“Early in the 20th century, a local farmer named John Wesley Huddleston purchased land near Murfreesboro that included part of this volcanic material. In August 1906, he discovered the first diamonds on his property. Known as Arkansas’ Diamond King, Huddleston soon sold his land to a commercial mining company for $36,000.
“A diamond rush developed as soon as word of the find got out. In fact, the Conway Hotel in Murfreesboro is said to have turned away more than 10,000 people in just one year who could not be accommodated in the hostelry. The tent city of Kimberly was established between Murfreesboro and the diamond mine, but nothing remains of it today.”
The Arkansas Diamond Co. began commercial mining operations on land purchased from Huddleston. An adjoining landowner named M.M. Mauney refused to sell his land. Later, however, Mauney sold an interest in the property to Horace Bemis, who died soon after forming the Ozark Diamond Corp.
Bemis’ heirs sold his interest in the property to Austin and Howard Millar, whose commercial operation was destroyed by a January 1919 fire.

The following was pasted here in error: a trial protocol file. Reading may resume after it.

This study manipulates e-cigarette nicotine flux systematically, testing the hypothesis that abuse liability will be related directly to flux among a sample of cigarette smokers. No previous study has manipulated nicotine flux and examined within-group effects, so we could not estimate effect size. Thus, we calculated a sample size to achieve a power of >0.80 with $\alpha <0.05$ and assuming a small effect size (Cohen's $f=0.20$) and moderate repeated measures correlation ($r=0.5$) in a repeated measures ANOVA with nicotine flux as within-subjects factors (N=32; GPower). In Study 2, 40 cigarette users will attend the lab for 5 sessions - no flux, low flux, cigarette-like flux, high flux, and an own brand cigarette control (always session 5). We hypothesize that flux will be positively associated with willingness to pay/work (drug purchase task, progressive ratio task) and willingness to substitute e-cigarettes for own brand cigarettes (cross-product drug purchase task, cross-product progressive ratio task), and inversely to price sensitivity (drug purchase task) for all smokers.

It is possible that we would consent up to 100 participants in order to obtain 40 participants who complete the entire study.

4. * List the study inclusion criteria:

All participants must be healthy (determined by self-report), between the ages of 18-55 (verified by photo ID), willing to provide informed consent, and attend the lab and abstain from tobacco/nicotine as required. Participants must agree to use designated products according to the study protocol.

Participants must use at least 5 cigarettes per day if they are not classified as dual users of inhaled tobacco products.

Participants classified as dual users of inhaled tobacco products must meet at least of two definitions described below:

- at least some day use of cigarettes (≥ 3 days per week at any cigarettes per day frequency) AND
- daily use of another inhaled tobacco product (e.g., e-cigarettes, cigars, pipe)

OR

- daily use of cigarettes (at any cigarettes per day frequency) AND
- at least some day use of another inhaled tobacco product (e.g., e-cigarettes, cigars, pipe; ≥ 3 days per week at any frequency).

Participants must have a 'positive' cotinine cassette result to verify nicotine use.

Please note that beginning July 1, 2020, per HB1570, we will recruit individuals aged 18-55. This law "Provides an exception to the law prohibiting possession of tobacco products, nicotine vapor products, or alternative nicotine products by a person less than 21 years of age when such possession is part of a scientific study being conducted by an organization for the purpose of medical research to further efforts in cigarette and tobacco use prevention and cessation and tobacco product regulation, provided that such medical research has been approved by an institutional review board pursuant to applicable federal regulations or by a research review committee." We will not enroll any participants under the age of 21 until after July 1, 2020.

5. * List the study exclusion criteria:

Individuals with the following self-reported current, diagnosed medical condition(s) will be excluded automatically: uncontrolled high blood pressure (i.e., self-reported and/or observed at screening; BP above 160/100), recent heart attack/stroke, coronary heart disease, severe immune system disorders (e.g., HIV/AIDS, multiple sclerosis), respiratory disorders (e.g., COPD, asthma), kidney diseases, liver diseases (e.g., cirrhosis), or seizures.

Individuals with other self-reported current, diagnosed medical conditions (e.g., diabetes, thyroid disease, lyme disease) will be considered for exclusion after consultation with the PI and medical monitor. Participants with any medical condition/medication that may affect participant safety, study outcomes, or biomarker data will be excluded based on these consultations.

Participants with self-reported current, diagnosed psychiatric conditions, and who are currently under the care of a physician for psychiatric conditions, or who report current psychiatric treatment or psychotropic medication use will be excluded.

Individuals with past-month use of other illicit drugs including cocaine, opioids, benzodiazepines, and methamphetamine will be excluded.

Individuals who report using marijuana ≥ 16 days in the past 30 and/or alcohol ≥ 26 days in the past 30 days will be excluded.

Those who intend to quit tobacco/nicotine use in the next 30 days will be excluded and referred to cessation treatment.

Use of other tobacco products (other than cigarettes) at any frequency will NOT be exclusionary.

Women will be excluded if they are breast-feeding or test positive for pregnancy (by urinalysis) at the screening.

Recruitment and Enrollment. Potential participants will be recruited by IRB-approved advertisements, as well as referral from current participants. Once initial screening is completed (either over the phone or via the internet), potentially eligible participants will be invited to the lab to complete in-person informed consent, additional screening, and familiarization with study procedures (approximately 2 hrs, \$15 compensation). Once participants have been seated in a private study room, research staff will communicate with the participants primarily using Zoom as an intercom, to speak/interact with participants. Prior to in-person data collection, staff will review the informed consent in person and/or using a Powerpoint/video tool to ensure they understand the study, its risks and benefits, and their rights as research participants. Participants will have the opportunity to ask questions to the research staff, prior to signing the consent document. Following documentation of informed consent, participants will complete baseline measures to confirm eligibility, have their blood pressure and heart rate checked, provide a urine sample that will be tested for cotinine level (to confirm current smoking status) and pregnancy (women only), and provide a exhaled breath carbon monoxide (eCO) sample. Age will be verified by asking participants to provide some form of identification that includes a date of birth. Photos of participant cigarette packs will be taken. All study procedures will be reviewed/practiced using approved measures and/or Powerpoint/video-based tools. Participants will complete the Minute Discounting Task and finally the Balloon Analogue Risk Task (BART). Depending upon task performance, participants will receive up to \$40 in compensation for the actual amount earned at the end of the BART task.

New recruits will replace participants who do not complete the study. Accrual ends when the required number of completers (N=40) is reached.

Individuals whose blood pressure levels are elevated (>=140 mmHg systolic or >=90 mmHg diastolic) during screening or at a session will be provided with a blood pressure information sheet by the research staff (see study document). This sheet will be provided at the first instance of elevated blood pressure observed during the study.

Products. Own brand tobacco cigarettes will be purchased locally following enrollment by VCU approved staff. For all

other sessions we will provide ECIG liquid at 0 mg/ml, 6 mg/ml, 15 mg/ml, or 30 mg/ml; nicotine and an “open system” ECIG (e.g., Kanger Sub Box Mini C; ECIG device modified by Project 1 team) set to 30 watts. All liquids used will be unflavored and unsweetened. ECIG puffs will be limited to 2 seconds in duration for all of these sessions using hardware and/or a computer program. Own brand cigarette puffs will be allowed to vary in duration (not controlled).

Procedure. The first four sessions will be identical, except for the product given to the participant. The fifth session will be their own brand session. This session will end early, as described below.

In 1951, land leased from the Millar family was turned into a tourist attraction and opened under the name Diamond Preserve of the United States. The name later was changed to Crater of Diamonds.
Ethel Wilkinson of Logansport, Ind., owned adjoining property and opened a competing attraction known as The Big Mine.
The two attractions had billboards across southwest Arkansas.
In 1969, General Earth Minerals of Dallas purchased both attractions. Extensive studies were done, but it was determined that commercial mining was unfeasible.
Gov. Dale Bumpers made expansion of the state parks system one of the cornerstones of his administration, and the state purchased the land from General Earth Minerals for $750,000 in 1972.
For students of Arkansas history, it seems fitting that the diamond mine ended up in state hands. That’s because a state geologist named John Branner had been the first person to say the land might contain diamonds. Diamonds were being found in the peridotite soil of South Africa, and Branner knew there was a similar area of soil near Murfreesboro. He searched the property in 1889 but found no diamonds.